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prove using the Hilbert System {not q} ⊢ (p→q)→(not p)

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I'm supposed to use the 3 axioms of the Hilbert System and Modus Ponens to prove this
Using the Hilbert Axioms. We state our given: \[ \neg q \vdash (p\to q)\to\neg p \]Using the fourth (or third primary axiom): \[ (\neg p\to \neg q)\to(q \to p) \]We contraposition the first clause, since they are equivalent statements, by the above logical axiom: \[ \neg q \vdash (\neg q\to \neg p)\to\neg p \]Since\[ \neg p\to \neg p \]By a simple reduction, then: \[ \neg q \to \neg p \]QED.
I think I need to assume (not q) and use that with the Hilbert System to come to the conclusions that (p→q)→(not p)

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sorry if the way I wrote that made it confusing
Oh, all right, sorry, that's not all too difficult, let me retype the above:
It's essentially the same proof, just that we assume only the first given to denote the second. We assume: \[ \neg q, (p\to q) \]To be true, along with the three logical actions in the Hilbert system. We begin: \[ (p\to q)\to (\neg q \to \neg p) \]By (3): \[ \left ( \lnot \phi \to \lnot \psi \right) \to \left( \psi \to \phi \right) \]So: \[ (\neg q \to \neg p)\to \neg p\wedge \neg q\to \neg p \]Consequentially: \[ \neg q \vdash (p\to q) \to \neg p \]QED.
are you assuming p->q at the beginning?
Yes, you have to, otherwise nothing follows.
Because we would then have no relation between instance \(p\) and \(q\).
well the only assumption I think I can make is not q
and I can only use things I can derive from the 3 axioms or modus ponens
for example I could use axiom 1 to write ((~q) ->(p->(~q))
and use that like an assumption
at least this is my understanding of the hilbert proof system
This is my first time using it
Yeah, I only used axioms, the third axiom states the manipulation above, and there needs to be some relation for p, q, otherwise we can only imply \(q\to q\), or some other singly-defined tautology.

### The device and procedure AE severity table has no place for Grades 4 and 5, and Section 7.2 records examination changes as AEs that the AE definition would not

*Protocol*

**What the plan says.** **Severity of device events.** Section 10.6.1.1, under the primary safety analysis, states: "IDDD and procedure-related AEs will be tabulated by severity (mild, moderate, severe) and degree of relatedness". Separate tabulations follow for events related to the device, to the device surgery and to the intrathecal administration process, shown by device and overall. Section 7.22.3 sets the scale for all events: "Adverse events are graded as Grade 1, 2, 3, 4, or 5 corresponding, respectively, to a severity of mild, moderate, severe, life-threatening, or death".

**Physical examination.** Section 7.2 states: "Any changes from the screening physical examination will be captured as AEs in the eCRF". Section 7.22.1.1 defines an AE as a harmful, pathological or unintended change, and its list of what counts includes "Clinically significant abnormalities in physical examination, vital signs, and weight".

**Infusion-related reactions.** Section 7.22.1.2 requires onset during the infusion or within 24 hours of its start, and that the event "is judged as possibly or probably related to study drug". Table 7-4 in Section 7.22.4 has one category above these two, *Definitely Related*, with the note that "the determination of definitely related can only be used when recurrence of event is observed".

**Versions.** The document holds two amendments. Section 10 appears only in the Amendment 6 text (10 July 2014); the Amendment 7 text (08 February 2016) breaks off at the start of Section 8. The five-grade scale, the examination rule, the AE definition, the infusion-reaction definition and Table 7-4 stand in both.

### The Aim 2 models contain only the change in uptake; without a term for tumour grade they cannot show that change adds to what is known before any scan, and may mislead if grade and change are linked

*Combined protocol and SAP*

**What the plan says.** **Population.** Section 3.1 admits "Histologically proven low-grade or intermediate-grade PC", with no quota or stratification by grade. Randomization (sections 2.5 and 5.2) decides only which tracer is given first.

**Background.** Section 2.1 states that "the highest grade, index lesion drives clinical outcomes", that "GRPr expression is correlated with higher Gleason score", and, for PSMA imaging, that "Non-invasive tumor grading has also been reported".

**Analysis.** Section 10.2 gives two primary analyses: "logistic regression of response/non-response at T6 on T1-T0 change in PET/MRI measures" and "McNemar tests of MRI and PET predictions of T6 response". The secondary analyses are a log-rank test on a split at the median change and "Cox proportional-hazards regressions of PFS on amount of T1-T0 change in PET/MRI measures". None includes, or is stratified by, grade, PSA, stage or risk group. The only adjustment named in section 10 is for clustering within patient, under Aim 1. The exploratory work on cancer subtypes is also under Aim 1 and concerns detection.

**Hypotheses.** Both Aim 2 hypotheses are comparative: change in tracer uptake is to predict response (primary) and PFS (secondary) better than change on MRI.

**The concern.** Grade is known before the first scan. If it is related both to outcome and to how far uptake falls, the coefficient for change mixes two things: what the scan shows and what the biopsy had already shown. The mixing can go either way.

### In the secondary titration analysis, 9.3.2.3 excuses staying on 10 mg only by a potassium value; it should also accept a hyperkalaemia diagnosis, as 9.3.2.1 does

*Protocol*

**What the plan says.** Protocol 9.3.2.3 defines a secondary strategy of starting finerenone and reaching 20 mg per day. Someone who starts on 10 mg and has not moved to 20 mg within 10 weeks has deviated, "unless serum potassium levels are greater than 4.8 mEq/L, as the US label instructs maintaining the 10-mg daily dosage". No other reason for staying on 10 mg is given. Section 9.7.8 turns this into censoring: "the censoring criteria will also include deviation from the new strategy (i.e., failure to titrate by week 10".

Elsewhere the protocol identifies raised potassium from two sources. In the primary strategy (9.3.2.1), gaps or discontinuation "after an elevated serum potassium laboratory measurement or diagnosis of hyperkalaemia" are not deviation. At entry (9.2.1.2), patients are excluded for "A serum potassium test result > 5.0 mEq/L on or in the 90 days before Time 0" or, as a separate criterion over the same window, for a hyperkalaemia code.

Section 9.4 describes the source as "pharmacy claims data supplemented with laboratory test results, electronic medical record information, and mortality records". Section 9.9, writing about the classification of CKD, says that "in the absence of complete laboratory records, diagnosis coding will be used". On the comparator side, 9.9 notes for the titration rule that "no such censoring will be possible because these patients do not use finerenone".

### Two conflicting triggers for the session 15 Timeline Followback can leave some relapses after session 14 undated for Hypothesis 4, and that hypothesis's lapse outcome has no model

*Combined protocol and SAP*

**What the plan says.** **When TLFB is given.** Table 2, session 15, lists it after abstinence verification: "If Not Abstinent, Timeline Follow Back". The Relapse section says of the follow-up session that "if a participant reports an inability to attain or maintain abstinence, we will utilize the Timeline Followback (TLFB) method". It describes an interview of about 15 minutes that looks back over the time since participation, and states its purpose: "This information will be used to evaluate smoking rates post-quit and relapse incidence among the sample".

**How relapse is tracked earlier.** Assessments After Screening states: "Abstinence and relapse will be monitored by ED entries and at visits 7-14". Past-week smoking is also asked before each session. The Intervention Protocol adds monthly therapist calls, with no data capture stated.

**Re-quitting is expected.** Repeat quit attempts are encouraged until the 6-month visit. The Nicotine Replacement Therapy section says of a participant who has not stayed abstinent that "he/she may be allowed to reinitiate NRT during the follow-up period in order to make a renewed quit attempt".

I don't understand how you went from (p→q)→(¬q→¬p) to the end
I can get to this point by manipulating the axioms
how can you get the end to be just (not p)
and I've never seen an ^ in any Hilber proofs before
You can take the first axiom (or a conjunction/disjunction operator, I don't know if you're allowed to use these, but that's what my proof contains): An explicit-axiom proof would look like this, for \[ (p\to q)\to (\neg q \to \neg p) \]Thus, MP: \[ \frac{\neg q\to\neg p,\neg q}{\therefore \neg p} \]
I don't know what a conjunction/disjunction operator is. the only thing I have available to me are these axioms A1 (A -> (B->A)) A2 ((A -> (B->C)) -> ((A->B)->(A->C))) A3 (((~A) -> (~B)) -> (B->A)) and modus ponens hich states if we have A->B and A we can infer B
Well, yeah, I've already proven it using only those.
sorry for not responding, I had to catch a bus
hmm maybe I'm confused about how you wrote it then
It's all right... but I've already shown the proof with only those 3.. I can re-write it wholly, if you wish...
well can you explain how you use each axiom at each step? From the examples I've been provided it seems like you need to start with an assumption like (~q) or one of the axioms with values substituted into it
I'm a little confused how you begin with (p→q)→(¬q→¬p)
actually that is axiom 3 isn't it with A=¬p and B=¬q
We assume: \[\neg q, (p\to q) \]To be true, along with the three logical actions in the Hilbert system. We begin: As given by Axiom (3) which states: \[ \left ( \lnot \phi \to \lnot \psi \right) \to \left( \psi \to \phi \right) \]Then: \[ (p\to q)\to (\neg q \to \neg p) \](Since, we can replace it the logical inverses of each operator) So, by the above: \[ \frac{\neg q\to\neg p,\neg q}{\therefore \neg p} \]And we're done.
Yes, it is.
The Hilbert System allows one to replace any single instance \(\phi\) with whatever other instance we wish, so long as it holds true.
could you please explain where this part comes from? ¬q→¬p,¬q
We know by our previous deduction that: \[ \neg q\to \neg p \]Since we have: \[ \neg q \]Therefore: \[ \neg p \](Modus Ponens)
can you apply modus ponens to the end of a statement like that?
From what I've seen they only apply modus ponens to the whole thing
Well, the statement I gave IS Modus Ponens (MP). We're simply taking our final logical deduction given by our previous.
but we are only applying it to (¬q→¬p) rather than the whole (p→q)→(¬q→¬p) can we assume (¬q→¬p) based on (p→q)→(¬q→¬p)?
or are you getting the assumption that (¬q→¬p) from somewhere else?
No, the assumption is reached by the previous statement. I think it's easier to write it out. We have that (p implies q) implies (not q implies not p). Therefore, by our assumption, we can therefore say that, for anything that holds in (p implies q), such will also hold in (not q implies not p). With this, we give the statement that not p is true based upon the fact that not q is true as the statement previously given follows.
Treat \(p \to q\) as our premise, and \(\neg q \to \neg p\) as our conclusive statement. Because we can say that, if \(\Gamma\vdash a\to b \), then, by MP: \[ \frac{\Gamma\vdash a}{\Gamma \vdash b} \]
so you are assuming (p→q) to infer that (¬q→¬p) then
I don't think I can use (p→q) as an assumption though. I think the only thing I can use as an assumption is (¬q) unless I can derive (p→q) from one of the axioms
OK so I completely understand your solution now. But I need to write an explicit proof so I can't just convert (¬¬p→¬¬q)→(¬q→¬p) to (p→q)→(¬q→¬p). I need o show I can get the (¬¬p→¬¬q) with the axioms as well. Can you help me out with that please?

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